My wife and I recently took a drive to Half Moon Bay and visited Toque Blanche, our favorite kitchen store. Like a lot of small merchants, it's staffed by friendly and knowledgeable salespeople who have picked out some really interesting merchandise that you might not stumble upon online or at big-box stores.
A couple of years ago while visiting the store, I was introduced to Swiss Diamond cookware, which embeds tiny diamond crystals into the surface to create a nonstick pan that works better and lasts longer than the Teflon-type coating used on most nonstick pans. But instead of buying it there, I saved a few dollars by going home and ordering it on Amazon. Not only was it a little cheaper, but at the time, I didn't have to pay sales tax. Amazon and some other online merchants are now charging sales tax for most items shipped to California.
I love that pan, but I feel a little guilty every time I use it. True, I saved money, but it was the salesperson at Toque Blanche, not anyone at Amazon, who introduced me to the product and described its benefits. And it was a buyer at that store who went to the trouble of stocking it and other cookware so that I could make a side-by-side comparison. But instead of rewarding those efforts, I ripped them off, somewhat, by walking out the door and shopping online.
When we visited the store last weekend, we came across a $150 portable induction burner that we wanted and -- naturally -- as soon as the salesman turned his back, I used my iPhone to go to Amazon.com, where I learned that the same product could be purchased for $137 with free shipping. But as I was contemplating buying it online, I had a moment of conscience. It struck me that the $13 difference between the store's price and Amazon's price shouldn't be enough to get me to, once again, take unfair advantage of a local merchant.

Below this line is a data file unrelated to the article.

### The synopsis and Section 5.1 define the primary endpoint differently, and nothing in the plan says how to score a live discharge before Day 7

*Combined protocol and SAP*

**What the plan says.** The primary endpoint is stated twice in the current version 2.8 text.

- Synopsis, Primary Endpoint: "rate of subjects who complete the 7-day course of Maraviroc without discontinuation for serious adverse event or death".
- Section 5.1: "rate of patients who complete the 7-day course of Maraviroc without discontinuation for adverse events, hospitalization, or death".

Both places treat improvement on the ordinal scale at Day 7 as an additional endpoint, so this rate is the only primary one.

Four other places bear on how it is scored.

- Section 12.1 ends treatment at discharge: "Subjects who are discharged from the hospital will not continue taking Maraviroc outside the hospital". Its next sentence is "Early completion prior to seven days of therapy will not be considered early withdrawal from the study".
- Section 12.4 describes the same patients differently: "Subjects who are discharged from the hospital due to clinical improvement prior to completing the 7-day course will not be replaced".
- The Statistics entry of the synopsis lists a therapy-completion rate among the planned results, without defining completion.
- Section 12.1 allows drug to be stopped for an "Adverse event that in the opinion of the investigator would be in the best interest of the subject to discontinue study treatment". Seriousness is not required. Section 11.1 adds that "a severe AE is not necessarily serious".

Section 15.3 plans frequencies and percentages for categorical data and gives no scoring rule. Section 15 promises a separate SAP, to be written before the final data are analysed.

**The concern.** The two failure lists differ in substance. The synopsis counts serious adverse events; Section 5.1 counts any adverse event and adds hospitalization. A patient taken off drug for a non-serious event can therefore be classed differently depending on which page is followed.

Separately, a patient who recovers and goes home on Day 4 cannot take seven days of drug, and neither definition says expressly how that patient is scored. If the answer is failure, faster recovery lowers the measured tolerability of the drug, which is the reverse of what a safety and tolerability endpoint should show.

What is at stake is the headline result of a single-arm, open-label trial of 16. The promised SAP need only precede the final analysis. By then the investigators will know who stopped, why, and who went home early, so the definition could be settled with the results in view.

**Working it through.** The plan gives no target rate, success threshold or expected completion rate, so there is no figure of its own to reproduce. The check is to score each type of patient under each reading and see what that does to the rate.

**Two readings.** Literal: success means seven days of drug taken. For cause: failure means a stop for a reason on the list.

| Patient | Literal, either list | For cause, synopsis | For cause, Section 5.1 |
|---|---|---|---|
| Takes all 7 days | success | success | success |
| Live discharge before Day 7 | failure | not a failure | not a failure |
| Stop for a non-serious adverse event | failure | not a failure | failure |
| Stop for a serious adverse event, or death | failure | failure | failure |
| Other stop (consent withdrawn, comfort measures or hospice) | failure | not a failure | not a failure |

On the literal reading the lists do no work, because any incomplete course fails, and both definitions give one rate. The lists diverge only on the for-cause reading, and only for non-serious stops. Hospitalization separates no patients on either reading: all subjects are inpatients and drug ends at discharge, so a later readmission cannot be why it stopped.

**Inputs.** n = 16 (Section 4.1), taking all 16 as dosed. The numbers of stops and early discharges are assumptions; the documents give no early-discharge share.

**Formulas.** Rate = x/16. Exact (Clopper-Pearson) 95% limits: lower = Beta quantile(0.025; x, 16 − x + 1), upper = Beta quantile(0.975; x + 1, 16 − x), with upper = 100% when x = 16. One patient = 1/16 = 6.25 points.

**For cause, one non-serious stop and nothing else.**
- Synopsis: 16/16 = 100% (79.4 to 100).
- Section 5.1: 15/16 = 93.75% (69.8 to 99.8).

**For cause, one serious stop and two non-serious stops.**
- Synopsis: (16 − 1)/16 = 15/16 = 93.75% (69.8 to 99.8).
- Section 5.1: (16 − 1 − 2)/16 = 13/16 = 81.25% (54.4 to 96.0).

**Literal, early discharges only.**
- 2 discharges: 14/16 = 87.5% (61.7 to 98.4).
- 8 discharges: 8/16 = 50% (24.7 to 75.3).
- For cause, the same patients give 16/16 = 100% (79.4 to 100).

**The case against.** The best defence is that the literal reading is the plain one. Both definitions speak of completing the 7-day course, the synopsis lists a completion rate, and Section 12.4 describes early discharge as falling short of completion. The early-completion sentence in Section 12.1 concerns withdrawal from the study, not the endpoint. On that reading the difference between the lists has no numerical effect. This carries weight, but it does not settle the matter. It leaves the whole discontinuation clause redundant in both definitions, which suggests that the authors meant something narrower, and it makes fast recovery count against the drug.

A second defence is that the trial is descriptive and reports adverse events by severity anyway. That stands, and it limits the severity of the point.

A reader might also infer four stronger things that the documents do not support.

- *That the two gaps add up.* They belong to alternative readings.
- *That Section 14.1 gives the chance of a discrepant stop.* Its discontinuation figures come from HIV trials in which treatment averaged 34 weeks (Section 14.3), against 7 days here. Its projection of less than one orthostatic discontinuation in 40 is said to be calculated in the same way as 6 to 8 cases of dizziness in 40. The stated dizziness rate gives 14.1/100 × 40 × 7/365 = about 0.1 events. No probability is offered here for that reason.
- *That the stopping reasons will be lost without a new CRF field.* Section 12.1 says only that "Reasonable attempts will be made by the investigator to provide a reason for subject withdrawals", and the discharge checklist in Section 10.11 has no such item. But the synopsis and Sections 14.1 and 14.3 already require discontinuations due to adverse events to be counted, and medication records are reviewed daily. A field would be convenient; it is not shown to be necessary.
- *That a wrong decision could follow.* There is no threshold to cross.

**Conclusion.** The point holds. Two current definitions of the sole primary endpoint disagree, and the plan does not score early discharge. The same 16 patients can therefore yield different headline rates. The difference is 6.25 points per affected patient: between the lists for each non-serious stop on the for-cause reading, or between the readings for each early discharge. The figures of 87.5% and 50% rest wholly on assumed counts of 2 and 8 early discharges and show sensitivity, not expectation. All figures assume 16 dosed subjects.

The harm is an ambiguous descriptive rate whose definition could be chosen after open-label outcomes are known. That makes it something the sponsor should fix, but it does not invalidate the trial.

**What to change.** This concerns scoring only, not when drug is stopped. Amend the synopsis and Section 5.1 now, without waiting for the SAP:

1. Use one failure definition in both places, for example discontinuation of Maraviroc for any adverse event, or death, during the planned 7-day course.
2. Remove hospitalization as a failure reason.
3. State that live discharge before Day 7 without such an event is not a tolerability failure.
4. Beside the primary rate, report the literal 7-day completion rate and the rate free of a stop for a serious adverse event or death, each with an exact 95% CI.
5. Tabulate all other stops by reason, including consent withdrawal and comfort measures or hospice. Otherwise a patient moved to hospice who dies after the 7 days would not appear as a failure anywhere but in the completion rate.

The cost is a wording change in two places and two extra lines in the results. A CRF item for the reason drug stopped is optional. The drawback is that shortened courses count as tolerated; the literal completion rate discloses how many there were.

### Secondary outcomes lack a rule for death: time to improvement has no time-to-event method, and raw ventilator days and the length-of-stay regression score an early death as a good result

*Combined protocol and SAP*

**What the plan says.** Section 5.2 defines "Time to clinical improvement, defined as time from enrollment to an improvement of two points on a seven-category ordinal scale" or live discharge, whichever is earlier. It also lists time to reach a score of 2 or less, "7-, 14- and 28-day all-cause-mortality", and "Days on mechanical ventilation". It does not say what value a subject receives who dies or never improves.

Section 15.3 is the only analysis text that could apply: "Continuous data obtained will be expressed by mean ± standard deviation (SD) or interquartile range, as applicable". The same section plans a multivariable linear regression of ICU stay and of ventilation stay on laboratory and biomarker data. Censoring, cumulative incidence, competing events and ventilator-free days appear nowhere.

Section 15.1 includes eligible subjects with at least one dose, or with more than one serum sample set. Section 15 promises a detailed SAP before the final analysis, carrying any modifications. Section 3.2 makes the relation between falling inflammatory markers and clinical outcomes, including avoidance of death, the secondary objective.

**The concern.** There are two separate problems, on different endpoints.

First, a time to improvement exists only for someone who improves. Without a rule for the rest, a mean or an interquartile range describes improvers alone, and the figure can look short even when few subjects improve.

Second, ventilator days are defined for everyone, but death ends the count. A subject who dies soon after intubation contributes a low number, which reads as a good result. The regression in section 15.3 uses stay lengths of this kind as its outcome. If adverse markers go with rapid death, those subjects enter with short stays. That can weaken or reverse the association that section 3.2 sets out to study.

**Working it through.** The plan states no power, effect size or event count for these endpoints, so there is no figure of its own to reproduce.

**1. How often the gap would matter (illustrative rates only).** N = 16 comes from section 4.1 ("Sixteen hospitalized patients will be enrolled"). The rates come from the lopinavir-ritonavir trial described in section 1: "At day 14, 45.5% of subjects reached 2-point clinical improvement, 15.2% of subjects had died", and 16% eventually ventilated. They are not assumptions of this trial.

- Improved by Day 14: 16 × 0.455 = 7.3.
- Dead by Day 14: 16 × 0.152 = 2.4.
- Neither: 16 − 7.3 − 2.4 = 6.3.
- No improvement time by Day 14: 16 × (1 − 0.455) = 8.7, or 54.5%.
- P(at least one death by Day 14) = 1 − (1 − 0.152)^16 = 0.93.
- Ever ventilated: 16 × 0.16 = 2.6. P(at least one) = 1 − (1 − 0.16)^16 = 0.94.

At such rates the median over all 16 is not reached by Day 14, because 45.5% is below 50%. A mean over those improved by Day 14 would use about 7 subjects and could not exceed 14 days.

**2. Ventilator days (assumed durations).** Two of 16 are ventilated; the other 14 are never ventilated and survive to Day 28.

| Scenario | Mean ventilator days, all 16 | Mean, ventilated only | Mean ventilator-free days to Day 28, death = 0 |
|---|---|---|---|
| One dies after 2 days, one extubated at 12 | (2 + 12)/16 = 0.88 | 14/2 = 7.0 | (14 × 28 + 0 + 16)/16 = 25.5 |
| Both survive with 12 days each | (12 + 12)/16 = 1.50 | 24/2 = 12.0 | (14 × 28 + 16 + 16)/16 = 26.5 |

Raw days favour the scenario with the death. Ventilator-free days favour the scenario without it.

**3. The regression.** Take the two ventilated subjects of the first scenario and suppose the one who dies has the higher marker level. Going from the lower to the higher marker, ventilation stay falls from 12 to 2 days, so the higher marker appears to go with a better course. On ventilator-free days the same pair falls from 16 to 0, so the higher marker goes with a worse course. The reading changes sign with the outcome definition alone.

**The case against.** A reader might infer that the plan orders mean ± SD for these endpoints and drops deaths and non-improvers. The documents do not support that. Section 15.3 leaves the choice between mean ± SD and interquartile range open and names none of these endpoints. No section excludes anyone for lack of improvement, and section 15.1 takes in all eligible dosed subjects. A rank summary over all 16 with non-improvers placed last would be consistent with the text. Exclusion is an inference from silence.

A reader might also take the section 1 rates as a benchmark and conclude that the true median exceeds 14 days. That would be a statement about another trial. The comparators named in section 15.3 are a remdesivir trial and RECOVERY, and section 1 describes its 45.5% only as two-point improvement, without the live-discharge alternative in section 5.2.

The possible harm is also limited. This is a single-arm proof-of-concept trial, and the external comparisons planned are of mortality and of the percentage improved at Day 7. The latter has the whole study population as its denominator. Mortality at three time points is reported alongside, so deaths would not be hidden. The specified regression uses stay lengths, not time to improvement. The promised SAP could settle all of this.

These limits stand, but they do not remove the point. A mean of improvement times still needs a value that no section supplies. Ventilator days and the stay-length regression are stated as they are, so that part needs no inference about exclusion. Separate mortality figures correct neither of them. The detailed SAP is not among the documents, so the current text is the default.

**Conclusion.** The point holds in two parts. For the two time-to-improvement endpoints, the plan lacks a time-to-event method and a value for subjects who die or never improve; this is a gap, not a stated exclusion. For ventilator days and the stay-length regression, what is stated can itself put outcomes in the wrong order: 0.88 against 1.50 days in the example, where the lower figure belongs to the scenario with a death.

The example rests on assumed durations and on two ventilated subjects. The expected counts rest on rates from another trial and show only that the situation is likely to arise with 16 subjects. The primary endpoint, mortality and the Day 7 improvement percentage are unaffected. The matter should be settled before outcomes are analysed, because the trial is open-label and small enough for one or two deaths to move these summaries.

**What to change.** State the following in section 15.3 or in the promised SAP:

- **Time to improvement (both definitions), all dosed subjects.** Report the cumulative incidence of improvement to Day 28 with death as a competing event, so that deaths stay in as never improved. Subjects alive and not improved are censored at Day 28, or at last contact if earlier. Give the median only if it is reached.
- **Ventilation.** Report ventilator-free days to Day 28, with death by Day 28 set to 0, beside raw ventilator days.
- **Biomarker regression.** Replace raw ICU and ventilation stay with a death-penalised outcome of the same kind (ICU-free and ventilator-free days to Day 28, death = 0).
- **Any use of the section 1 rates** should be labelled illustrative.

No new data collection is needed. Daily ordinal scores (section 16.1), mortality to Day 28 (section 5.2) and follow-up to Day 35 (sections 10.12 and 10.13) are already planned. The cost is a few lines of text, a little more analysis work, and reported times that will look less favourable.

There's actually a term for it. It's called "showrooming," and -- collectively -- showroomers are costing local merchants a lot of money.
Amazon even encourages the practice with a smartphone app called Amazon Price Check that lets you scan a product's bar code or speak the name of the product to find it on Amazon. The app is easy to use in a store, which is one of the reasons that Target in January reportedly sent a letter to its suppliers asking them to create items sold exclusively by the retailer. The letter, signed by Target CEO Gregg Steinhafel, said that the company isn't willing to "let online-only retailers use our brick-and-mortar stores as a showroom for their products and undercut our prices without making investments, as we do, to proudly display your brands," according to The Wall Street Journal.
Although I've tested it, I've never used Amazon's Price Check app in a store. But I have used RedLaser, which also lets you scan bar codes to find items from multiple online and -- in some cases -- brick-and-motar merchants. I used RedLaser at Walmart once and found a better price -- not from a competitor but from Walmart's own website. I asked the manager if he could give me that price, but he said no. So I ordered it on the spot and had it shipped for free to that very store.
On Sept. 29, as I was contemplating whether to buy that induction burner at Toque Blanche or order it online, I came up with a win-win solution. I sheepishly showed the screen to the salesperson and asked if he could come close to the online price. He said he couldn't match it but he could give me a 10 percent discount which, as it turned out, brought the price down to $2 less than Amazon.
Truth be told, I planned to buy it there even if he hadn't offered me a discount, but I was happy to accept it. He was happy too. The store made a little less on the sale than if I had paid full price, but I'm sure they made something. And I was happy to walk out with the item and the knowledge that some of my money will help the store pay its employees and rent and stay in business so it's there the next time I need kitchenware.
And, as it turns out, Target has had a change of heart about showrooming. On a company blog, Casey Carl, Target's president of multichannel, acknowledged that showrooming is "a threat to retailers like Target," but added that it's "also the greatest opportunity for retailers." He said the company is now "fully embracing showrooming," saying it will "exponentially improve the guest experience."
That little kitchen store I visited in Half Moon Bay probably doesn't have a showrooming strategy or a president of multichannel, but it does have me as a happy customer.
Contact Larry Magid at email@example.com. Listen for his technology chats on KCBS-AM (740) weekdays at 3:50 p.m.